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Pre-Professional Advising

201 Hannah Hall
244 Meadow Brook Road
Rochester , MI 48309-4451
(248) 370-4936
preprofadvising@oakland.edu

Pre-Professional Advising

201 Hannah Hall
244 Meadow Brook Road
Rochester , MI 48309-4451
(248) 370-4936
preprofadvising@oakland.edu

Students sitting at benches set into the wall in a common space at Oakland University.

Application Preparation

Health applications are very extensive and require a lot of detail. It is important to get organized before you start inputting information. Here is a list of the different areas of the application and tips on how to be successful.

Timeline
  • 4 year - Sample Timeline
  • Application Timeline
    • Year of Your Application
      • Winter - Ask for Letters of Recommendation
      • May of Junior Year - Start Completing Primary Application
      • June of Junior Year - Submit Primary Application
      • Summer After - Submit Secondary Applications
Application

Primary Application
General information sent to multiple schools you apply to. The information will include:

  • Personal Information
  • List of Courses and Grades
  • Transcript 
  • Personal Statement
  • Experiences
  • Letters of Recommendation

Supplemental/Secondary
Applications are sent to you from all the schools where you meet the requirements. There are typically 3 to 5 questions that you answer in essay form. They are specific to the school and look to see if you match their school's philosophy.

Tips:

  • Review the school’s website to see what they are looking for in an applicant.
  • Return the essays within 2 weeks of receiving them.
  • Tailor your answers to specific schools and answer the questions given.
  • For Medical Schools, you can start Secondary Applications early at this website.
Personal Statement

A personal statement is for you to express your motivation and desire to become a healthcare professional and what makes you unique as an applicant. This statement is sent to all the schools you apply to, so you don’t want to direct it to a specific school.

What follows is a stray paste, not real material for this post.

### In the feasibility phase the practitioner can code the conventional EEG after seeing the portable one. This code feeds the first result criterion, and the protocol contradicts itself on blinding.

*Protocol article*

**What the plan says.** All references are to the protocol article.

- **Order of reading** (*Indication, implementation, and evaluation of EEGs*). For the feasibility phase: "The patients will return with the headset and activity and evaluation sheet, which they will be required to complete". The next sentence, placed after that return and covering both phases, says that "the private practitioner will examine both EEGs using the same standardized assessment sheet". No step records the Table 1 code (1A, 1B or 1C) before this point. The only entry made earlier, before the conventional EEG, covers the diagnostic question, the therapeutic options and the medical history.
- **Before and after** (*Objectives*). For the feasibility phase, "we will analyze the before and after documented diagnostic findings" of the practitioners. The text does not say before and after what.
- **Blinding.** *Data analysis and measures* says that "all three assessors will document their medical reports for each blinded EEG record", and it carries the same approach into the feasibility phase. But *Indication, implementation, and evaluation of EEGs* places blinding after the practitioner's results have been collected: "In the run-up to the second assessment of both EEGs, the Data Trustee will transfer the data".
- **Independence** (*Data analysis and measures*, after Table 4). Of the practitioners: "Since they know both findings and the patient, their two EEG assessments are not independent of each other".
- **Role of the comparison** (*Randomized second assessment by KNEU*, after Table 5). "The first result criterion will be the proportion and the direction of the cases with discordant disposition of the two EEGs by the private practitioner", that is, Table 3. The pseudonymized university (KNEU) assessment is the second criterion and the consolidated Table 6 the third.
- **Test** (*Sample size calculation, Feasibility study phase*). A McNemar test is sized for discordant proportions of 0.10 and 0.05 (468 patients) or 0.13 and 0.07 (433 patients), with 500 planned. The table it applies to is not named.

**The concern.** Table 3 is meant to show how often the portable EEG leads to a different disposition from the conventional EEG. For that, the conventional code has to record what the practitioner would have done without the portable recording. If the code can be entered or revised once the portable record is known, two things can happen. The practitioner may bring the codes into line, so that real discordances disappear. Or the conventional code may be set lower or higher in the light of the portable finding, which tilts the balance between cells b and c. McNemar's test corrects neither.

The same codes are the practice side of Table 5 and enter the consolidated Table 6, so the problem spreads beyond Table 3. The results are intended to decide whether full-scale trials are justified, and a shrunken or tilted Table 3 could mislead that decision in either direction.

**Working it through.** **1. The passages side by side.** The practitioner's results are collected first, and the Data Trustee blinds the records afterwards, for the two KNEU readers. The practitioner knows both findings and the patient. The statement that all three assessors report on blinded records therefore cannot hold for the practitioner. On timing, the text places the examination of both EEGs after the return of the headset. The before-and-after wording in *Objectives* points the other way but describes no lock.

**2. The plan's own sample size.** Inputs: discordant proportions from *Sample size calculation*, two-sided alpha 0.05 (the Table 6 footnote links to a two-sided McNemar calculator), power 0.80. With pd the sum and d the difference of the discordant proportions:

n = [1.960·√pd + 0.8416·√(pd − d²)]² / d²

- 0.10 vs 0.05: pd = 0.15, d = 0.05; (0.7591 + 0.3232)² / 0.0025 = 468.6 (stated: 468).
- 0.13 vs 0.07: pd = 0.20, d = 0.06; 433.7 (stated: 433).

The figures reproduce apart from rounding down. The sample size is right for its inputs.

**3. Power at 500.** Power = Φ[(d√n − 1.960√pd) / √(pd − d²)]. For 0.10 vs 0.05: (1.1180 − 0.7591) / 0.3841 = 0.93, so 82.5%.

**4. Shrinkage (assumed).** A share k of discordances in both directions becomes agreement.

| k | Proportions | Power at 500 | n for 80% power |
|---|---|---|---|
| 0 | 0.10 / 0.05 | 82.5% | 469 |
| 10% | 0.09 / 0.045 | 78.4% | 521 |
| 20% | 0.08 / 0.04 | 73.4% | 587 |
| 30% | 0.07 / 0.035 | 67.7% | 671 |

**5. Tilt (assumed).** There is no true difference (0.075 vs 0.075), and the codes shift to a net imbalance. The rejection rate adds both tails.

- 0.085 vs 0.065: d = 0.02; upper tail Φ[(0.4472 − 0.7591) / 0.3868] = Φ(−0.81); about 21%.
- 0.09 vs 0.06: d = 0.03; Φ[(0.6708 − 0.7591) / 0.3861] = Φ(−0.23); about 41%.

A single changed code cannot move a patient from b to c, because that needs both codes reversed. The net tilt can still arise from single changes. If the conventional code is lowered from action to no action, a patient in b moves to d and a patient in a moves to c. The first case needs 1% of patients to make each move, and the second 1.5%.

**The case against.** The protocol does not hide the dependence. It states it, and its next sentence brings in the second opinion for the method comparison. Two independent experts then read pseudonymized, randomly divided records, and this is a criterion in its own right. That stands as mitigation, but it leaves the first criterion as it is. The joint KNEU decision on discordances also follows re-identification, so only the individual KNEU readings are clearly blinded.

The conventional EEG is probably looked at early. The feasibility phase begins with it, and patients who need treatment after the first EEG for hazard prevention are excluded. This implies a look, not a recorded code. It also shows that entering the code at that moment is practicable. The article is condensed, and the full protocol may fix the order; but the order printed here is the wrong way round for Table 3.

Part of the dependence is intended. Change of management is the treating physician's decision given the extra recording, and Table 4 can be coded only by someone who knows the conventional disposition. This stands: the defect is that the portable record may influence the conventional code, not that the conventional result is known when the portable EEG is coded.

Tips:

  • It should be more of a story, not a resume and should not list experiences again (see Experience Section).
  • There is usually a character limit, so make sure you know the character limit before you start.

Resources:

  • Writing Center - For additional help on how to write a Personal Statement, contact the Writing Center at 248-370-3120 or ouwc@oakland.edu.
  • For additional help with writing a personal statement, contact the Pre-Professional Advising Office at 248-370-4464 or preprofadvising@oakland.edu.
Experiences

Experiences help schools understand who you are as a person and what is important to you. Quality of experiences is typically more important than quantity of experiences. Schools want to see that you have explored the field and that you care about others. Examples of experiences that can be used:

  • Shadowing
  • Community Service (urban/rural and health/non-health)
  • Volunteering (health/non-health)
  • Research
  • Leadership
  • Teamwork
  • Diversity/Work with Health Under-Served Populations
  • Paid Employment (some programs require)
  • Teaching/Teaching Assistant
  • Publication
  • Intercollegiate Athletics
  • Honors/Awards/Recognition

Tips:

  • Required to have shadowing and community service (urban/rural)
  • Keep track of:
    • Date/s
    • Length of experience
    • Supervisor
    • Supervisor contact info
    • What you did and what you learned
  • Pick things that interest you and are important to you.
  • Not a checklist! Use this as a way to explore different areas you are interested in.
  • Longevity of experience is important, but they are looking for quality not quantity.
  • Non-medical work (retail sales, etc) should not dominate your application, and still demonstrate your skills/abilities.

Resources:

Letters of Recommendation/Evaluation

3 to 5 Letters of Recommendation will be needed. Each school requires different types of individuals to write the letters. Examples: Professor, Supervisor, Individual Shadowed, etc.

Tips:

  • Get to know your professors.
    • Go to the professor’s Office Hours
    • Sit in the front and stay engaged
    • Do Research with faculty
    • Be a Teaching Assistant/SI
  • Ask when enrolled, volunteering, shadowing, etc., if they will write you a letter when you apply.
  • Give writer copy of resume and Guideline for Writing a Letter of Evaluation for Medical School Applicant (if MD applicant).
  • Ask people who can objectively assess your qualities and experiences (can’t be family)
  • Follow the specific instructions for each school.